Secure from development in the heart of a continually expanding mega city, Brenthurst plays a crucial role as a green lung and haven for wild life. The garden is 70 percent indigenous, with trees and plants from Australia, South America, New Zealand and Japan enhancing the splendour.
Brenthurst Garden, is situated in Parktown Johannesburg, and is rated as one of the finest in South Africa and can certainly be placed amongst the great gardens of the world.
The estate begins on Federation Road, some of which is incorporated into the property, and runs right up to the southwest border of Killarney. It retains remnants of the original Sachsenwald forest, huge eucalyptus trees soaring upwards, helping to block out the roar of traffic from the freeway.
Its history goes back to the turn of the last century, when the elegant gabled house, now known as Brenthurst, was built for Drummond Chaplin by Sir Herbert Baker.
The first trees were planted here in 1890 by entrepreneur Edouard Lippert, to meet the huge demand for pit props from the mines as well as building material for the boom town that had sprung up in the treeless veld. The estate is a remarkable encapsulation of the history of the Johannesburg landscape - once open veld and now the largest man-made forest in the world.
Brenthurst supports sound conservation initiatives and believes it allows similar conservation space in an urban environment.
"Nothing could be more enjoyable or more rewarding for me than to share this garden. We began the implementation of organic, ecologically friendly garden practices here in 2001. At the same time we have gradually been adapting the planting to its Highveld setting, introducing plantings of indigenous grass and endemic plants. We have seen the gardens come alive in a new and enthralling way, with many new birds and many more butterflies and insects in a rich and fascinating web of diversity.
Gardening becomes so much simpler, so much more enjoyable, when you work WITH nature, rather than against it. A haven for wild life can still be a beautiful garden and we hope you will be able to see the proof of this at Brenthurst and join us in this great adventure." - Strilli Oppenheimer
Quiet Gardens - The primary vision of Brenthurst Garden’s Quiet Garden is to provide a place for contemplation, silence, reflection and a relationship with nature. We are linked to the Quiet Garden Trust which incorporates Quiet Gardens throughout the world.
Garden Tour - Visitors can experience the different types of gardens on the premises such as the Pelagonium Garden, The Fragrant Bell Garden, The Shade Garden/Children's Terrace, The Grassland Garden, The Eco Pond, The Renoir Terrace, The Big Lawn, The Butterfly Garden, The Monkey House Garden, The Koppie, The Japanese Garden, The Wetland Garden, Loss of our first Born, The Labyrinth, The Vegetable and Cutting Garden and Strilli's garden. The Gardens are open on Tuesday, Wednesday and Thursday throughout the year.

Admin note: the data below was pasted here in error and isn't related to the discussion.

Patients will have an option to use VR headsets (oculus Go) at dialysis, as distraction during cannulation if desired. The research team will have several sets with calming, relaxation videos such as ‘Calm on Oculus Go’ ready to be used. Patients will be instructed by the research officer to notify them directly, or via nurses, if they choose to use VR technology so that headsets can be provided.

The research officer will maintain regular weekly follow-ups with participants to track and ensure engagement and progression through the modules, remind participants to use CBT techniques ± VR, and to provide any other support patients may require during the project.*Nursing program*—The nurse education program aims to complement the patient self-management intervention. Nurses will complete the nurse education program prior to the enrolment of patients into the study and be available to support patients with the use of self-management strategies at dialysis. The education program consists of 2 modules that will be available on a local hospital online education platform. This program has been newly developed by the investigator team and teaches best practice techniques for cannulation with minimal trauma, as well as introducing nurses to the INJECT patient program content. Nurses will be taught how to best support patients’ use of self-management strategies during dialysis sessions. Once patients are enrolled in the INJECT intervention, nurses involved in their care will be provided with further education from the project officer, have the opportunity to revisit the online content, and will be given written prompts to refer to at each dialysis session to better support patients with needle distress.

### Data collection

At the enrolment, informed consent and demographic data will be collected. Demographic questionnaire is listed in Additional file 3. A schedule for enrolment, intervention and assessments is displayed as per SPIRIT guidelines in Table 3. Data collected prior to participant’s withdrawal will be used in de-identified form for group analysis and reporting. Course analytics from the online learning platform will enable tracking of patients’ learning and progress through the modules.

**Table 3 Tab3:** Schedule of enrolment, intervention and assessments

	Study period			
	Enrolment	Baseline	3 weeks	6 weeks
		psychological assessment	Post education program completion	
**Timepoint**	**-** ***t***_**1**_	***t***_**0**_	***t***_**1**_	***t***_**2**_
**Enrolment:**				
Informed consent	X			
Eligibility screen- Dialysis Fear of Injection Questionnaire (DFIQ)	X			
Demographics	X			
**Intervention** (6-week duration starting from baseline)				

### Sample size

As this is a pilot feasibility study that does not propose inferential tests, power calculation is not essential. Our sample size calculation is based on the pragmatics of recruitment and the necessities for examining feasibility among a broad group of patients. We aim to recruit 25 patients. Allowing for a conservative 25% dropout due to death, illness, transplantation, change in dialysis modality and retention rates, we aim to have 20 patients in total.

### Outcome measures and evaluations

Secure from development in the heart of continually expanding mega city, Brenthurst plays a crucial role as a green lung and haven for wild life. The garden has become the site for a number of conservation research projects on wild life, specifically birds, butterflies, insects, honeybees and bats in urban environments, several of which also involve the transfer of skills.
Ongoing surveys are producing ever increasing bird and butterfly lists for urban Johannesburg, evidence of the attraction of veld grasses and indigenous shrubs and trees. Chameleons have also been reintroduced, with great success. Other creatures such as mongoose, frogs, reptiles and various small rodents have found their own way ere, adding steadily to the diversity of life.
Research is also being carried out into the effects of electromagnetic devices, light pollution and scent on insect abundance and diversity.
The precipitous site of Brenthurst was one of the last to be sold, bought by Consolidated Goldfields of South Africa, who commissioned Sir Herbert Baker to design a house for their directors. Originally named Marienhof after Lippert's original homestead, the estate has been the home of the Oppenheimer family since 1922. Baker poised the house, with its tall Cape gables, high on the bare rock of the koppie, above a garden plunging with terraces and steep stone steps. Over the next half century, within its rugged setting and burgeoning forest, the garden gradually acquired a more elaborate structure and formality.
1959 brought a major remodelling, commissioned by Harry and Bridget Oppenheimer and undertaken by the remarkable Joane Pim. A pioneer of landscape design in South Africa, the hard landscaping and layout of Brenthurst today in nearly all hers. It was her redesign of the terracing that made the garden easily accessible for the first time in its history. Trained in Britain, she was able to interpret the classic English style to superb effect, but she was also a great innovator and an early advocate of indigenous and waterwise planting, In that, as well as in her structural work, she laid the foundation for the garden as it is today. Dick Scott, head gardener from 1974 to 1999, carried on Joan's work, with assistance from landscaper Beth Still.
When Strilli Oppenheimer became custodian of the garden in 2001, she was determined to respect its unique history. As a pioneer of the natural gardening movement, she has set about applying biodynamic principles at Brenthurst.
The gardens of Brenthurst are quite unique and extremely diverse. Rated as one of the finest gardens in South Africa and one of the great gardens of the world, Brenthurst is inspired by its African surroundings. Filled with indigenous and endemic plants and completely organically sustained, Brenthurst lives in true harmony with nature. Today it is a haven for birds and small mammals, while insect life is prolific too. Rodents, frogs, reptiles and raptors all live there in natural balance